Circulation of the largest magazine, Runner’s World, topped 500,000 for the first time last year. Books on the sport are more numerous and sell better than ever before.

“The difference between a jogger and a true runner,” said the sport’s finest writer George Sheehan, “ is an entry form.” Entries at U.S. road runs in 1998 exceeded the previous high by nearly 10 percent, according to the national Road Running Information Center in Santa Barbara. Some 419,000 Americans ran marathons last year, exceeding the previous record by more than 30,000.

True, the number of road runs in Eugene has slipped. These events haven’t disappeared, though, but just moved north to the Portland area.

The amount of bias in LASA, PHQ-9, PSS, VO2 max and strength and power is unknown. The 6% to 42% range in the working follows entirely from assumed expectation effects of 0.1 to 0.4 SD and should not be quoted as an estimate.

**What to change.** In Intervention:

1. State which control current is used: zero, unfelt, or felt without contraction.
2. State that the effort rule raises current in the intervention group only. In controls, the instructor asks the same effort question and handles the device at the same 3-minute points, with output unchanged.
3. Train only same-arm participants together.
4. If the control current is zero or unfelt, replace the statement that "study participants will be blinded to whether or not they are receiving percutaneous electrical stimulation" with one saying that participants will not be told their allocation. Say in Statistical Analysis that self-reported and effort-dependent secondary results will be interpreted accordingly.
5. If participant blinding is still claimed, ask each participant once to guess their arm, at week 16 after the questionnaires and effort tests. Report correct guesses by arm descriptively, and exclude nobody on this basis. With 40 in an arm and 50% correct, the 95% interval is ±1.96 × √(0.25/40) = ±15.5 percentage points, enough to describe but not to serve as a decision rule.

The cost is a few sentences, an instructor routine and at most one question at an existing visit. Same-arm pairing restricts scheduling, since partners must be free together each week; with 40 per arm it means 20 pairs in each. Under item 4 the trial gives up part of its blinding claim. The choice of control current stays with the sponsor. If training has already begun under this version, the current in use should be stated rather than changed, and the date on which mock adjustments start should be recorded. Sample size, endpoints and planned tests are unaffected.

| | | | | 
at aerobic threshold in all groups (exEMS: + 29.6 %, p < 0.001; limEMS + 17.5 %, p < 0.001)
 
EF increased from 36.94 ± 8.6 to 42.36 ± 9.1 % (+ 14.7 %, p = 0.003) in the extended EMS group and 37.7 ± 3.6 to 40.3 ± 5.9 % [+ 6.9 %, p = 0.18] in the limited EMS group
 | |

More than 12,000 runners entered the annual Portland Marathon and its shorter companion events on one day last October. More than 20,000 tried the five-kilometer Race for the Cure in Portland last fall.

As for the suggestion that running is inherently bad for the legs, it’s interesting that your article mentions Eugenean Janet Heinonen. She has run at least 35 miles a week for 35 years, and her knees and hips still work just fine.

Runners do get hurt. These injuries usually result from training mistakes – too far, too fast, too often.

The problems nearly always ease if the error is detected and corrected. Very few injuries need be retirement-provoking.

Running is basically health-giving, and running’s health activity is undoubtedly sound. It’s true nationally and here in Eugene, where the movement took its first steps almost four decades ago.


2018 Update. I was well into my think-locally, act-locally stage of life when three arrivals coincided midway through the new century’s first decade. Their combined efforts made Eugene running more vibrant than ever.